The purpose of tutorials is to interact with students
in small groups and to shift emphasis from acquiring
knowledge during lectures to data evaluation and
problem solving. Class size is vital in determining
the efficiency of teaching and discussion in a tutorial.
However, due to the large student intake and the lack
of facilities, teaching staff and time, tutorials may be
conducted for students in groups as big as 30. With such
large tutorial groups, it is difficult to even give each a
chance to speak in class or get to know all the students.
In a traditional tutorial, students often have to be called
to answer questions, and the quieter students or those
who are less prepared can easily 'hide' behind the more
vocal or better prepared students.
One possible solution to overcome the problem of a big
class is to 'divide and conquer'. By dividing the tutorial
group of 30 students into smaller teams of 5-6, students
are instructed to prepare the answers and participate in
the tutorial as a team rather than individuals. When the
tutor poses questions to the class, these teams will be
given an opportunity to discuss and answer as a team
through a representative, with other members chipping
in when necessary. This ensures that there are no
'sleeping members' during tutorials.
I had the opportunity to test out the feasibility and
effectiveness of this method on four groups each
consisting of 28 second-year students from Yong Loo
Lin School of Medicine, in two different tutorials
conducted in September 2005. One tutorial, entitled "Critical Evaluation of Clinical Trial", was based on
a critical appraisal of a paper on a clinical trial and
the other, entitled "Critical Evaluation of Appropriate
Use of Statistical Tests", was about problem solving in
biostatistics. These tutorials were part of the module
on "Principles in Evidence-based Medicine" for second
year medical students. For both tutorials, reading
materials and questions were distributed to students
in advance. One of two groups in each tutorial was
randomly assigned to be the team-method group.
Instructions were emailed to students in the two team-method
groups one week in advance of their tutorials
so that they can divide themselves into teams of 5-6
(according to the alphabetical order of their names) for
Before the tutorials for groups using the team-method,
I arranged the chairs into five small circles to facilitate
group discussions. This was not easy in a small tutorial
room. Students came prepared with written answers,
presumably from their earlier team discussions. Teams
took turns to present their answers and for certain
questions, I had to allow for 'buzzing' within the teams.
The noise level was high during discussion time, and
the room sounded like a market-place. In the two-hour
tutorial, I did less didactic teaching and spent more time
commenting on the teams' different answers.
Students' Feedback Through Questionnaires at the
End of the Tutorials
I collected students' feedback through questionnaires
at the end of the tutorials. 60% of students indicated
that they would usually discuss tutorial questions with
their classmates before attending the tutorial. For those
who did not do this, the reasons given were: "not seeing
a need since questions would be discussed during
tutorials" (32.3%); "not thinking of doing such a thing"
(29.0%); "not having the time to do so" (25.8%) and "not
being able to find classmates who would want to do this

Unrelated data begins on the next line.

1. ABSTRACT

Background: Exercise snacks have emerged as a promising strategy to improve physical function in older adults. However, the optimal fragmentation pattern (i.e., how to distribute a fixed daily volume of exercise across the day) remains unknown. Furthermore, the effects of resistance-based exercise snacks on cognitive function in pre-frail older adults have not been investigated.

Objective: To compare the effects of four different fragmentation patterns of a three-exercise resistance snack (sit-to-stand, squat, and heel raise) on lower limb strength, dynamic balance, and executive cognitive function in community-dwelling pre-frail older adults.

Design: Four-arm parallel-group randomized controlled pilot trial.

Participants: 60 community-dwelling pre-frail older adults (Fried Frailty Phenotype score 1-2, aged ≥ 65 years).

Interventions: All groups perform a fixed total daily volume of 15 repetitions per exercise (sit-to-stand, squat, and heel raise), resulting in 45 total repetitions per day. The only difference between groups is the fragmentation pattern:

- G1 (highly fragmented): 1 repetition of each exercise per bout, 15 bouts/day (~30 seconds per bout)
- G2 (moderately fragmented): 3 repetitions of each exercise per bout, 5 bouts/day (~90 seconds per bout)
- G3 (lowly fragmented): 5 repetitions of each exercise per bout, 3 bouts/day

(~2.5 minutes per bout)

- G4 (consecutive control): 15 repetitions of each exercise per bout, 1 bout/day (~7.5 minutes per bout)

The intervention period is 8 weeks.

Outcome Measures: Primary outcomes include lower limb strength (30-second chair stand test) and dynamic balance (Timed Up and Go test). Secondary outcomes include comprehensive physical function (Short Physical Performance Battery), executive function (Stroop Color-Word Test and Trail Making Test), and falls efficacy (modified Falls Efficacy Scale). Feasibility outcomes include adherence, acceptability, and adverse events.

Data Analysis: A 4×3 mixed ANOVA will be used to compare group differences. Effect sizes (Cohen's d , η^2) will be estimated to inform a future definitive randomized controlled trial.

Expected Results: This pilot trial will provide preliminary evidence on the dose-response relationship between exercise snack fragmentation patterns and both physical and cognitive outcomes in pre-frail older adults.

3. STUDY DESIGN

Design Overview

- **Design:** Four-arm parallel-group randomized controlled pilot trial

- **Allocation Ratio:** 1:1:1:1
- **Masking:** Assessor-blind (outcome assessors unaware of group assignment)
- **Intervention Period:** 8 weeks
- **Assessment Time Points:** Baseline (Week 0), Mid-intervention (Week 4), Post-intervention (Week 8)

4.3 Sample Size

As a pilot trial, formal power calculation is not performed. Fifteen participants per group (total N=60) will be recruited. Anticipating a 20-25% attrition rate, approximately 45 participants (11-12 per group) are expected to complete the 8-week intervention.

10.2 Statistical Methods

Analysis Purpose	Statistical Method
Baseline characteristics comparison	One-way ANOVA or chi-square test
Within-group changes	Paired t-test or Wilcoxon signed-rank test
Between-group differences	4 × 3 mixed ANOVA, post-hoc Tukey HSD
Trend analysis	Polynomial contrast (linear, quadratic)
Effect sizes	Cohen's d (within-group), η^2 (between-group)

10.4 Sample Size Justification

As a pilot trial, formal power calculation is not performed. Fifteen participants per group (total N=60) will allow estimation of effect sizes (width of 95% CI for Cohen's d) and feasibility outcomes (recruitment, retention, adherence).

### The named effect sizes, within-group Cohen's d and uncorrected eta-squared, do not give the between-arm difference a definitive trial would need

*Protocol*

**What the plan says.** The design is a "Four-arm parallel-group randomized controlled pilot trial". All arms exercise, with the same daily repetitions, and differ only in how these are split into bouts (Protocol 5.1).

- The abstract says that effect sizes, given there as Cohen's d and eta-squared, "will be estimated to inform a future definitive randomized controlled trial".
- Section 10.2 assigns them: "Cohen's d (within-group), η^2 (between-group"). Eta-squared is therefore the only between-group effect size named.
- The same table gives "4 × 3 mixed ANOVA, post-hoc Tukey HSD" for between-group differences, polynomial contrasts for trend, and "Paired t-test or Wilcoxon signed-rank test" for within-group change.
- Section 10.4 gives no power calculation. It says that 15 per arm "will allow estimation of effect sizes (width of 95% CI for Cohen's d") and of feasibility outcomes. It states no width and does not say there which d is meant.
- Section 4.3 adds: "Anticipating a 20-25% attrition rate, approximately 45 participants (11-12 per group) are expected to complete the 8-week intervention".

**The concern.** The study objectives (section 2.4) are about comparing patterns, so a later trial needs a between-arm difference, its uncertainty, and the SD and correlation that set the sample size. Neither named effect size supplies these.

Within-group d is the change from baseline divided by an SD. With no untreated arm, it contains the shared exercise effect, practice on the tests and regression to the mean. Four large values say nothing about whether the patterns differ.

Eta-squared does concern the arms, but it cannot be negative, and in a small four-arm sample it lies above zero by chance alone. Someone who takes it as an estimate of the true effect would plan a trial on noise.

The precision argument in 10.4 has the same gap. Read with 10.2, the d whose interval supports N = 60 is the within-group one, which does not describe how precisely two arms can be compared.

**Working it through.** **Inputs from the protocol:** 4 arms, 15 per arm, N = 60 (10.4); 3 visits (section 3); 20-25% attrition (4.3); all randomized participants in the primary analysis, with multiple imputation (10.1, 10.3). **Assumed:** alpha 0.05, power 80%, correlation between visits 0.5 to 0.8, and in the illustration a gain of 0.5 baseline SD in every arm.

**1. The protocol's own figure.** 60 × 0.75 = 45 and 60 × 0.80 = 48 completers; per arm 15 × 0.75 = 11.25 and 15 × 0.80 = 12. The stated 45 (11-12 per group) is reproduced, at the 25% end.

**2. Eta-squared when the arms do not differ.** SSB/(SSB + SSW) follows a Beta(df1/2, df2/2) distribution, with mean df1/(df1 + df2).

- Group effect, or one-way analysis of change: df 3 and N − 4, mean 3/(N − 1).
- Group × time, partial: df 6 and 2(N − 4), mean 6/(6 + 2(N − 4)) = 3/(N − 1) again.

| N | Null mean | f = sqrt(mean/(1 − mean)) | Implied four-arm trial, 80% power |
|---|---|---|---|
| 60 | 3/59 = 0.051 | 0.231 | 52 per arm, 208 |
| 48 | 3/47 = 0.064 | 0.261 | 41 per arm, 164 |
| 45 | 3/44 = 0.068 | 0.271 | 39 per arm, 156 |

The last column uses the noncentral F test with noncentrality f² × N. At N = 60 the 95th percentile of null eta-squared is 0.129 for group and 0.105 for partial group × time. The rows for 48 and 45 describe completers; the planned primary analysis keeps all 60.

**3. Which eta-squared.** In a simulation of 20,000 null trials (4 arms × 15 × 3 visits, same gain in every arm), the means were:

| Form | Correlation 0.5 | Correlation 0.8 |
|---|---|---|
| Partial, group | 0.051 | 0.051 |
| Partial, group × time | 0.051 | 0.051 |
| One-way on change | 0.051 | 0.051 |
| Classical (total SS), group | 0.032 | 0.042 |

Among students in the team-method groups, 76.1%
agreed or strongly agreed that the pre-tutorial team discussions were useful and 62.2% agreed or strongly
agreed they were enjoyable. Students were asked what
their greatest source of learning was at the end of the
tutorial. The contrast in response between the two
groups was statistically significant (p=0.006).
Table 1. Feedback from students in team-method versus conventional method
Greatest source of learning
|The tutor’s teaching
|Input from other classmates
during the tutorial
|Pre-tutorial team discussion
(for the team-method groups)
or discussions with other
classmates prior to the tutorial
(for the comparison groups)
|Student’s own discovery
In additional feedback questions posed to the team-method
groups, 66% agreed and another 17% strongly
agreed that this method was more enjoyable than the
conventional method. Finally, 76% said they would
recommend pre-tutorial discussions in teams, as "it
enforced better preparation before the tutorial" (40.0%);
"it allowed me to interact with my classmates" (32.4%);
"it facilitated learning" (22.7%) and that "it was fun"
(4.9%). Similarly, 76% of students in the team-method
groups also recommended conducting the tutorials in
teams as "it allowed me to learn more from classmates"
(25.9%); "it was a more active way of learning" (28.2%);
"it widened the scope of discussion" (18.8%); "it was less
intimidating" (12.9%); "students could be less reliant on
tutor" (7.1%) and "it promoted self-learning" (7.1%).
This simple study has shown that the team-method of
conducting tutorials in teams may enhance student-initiated
and -directed learning during tutorials,
although a formal assessment of the students will be
necessary to prove that this is a more effective method
of learning. A majority of students do discuss the
tutorial questions with classmates before the class.
Hence, formalising team formation for pre-tutorial
discussions will facilitate such activities. Students feel
less intimated if asked to answer as a team rather than
as individuals and are therefore more involved in class
discussion. For medical students, this also provides
an opportunity to work in teams and learn from their
peers, which they have to do as doctors subsequently.
However, suitability of tutorial material and size of
tutorial rooms are important considerations for the
success of this method.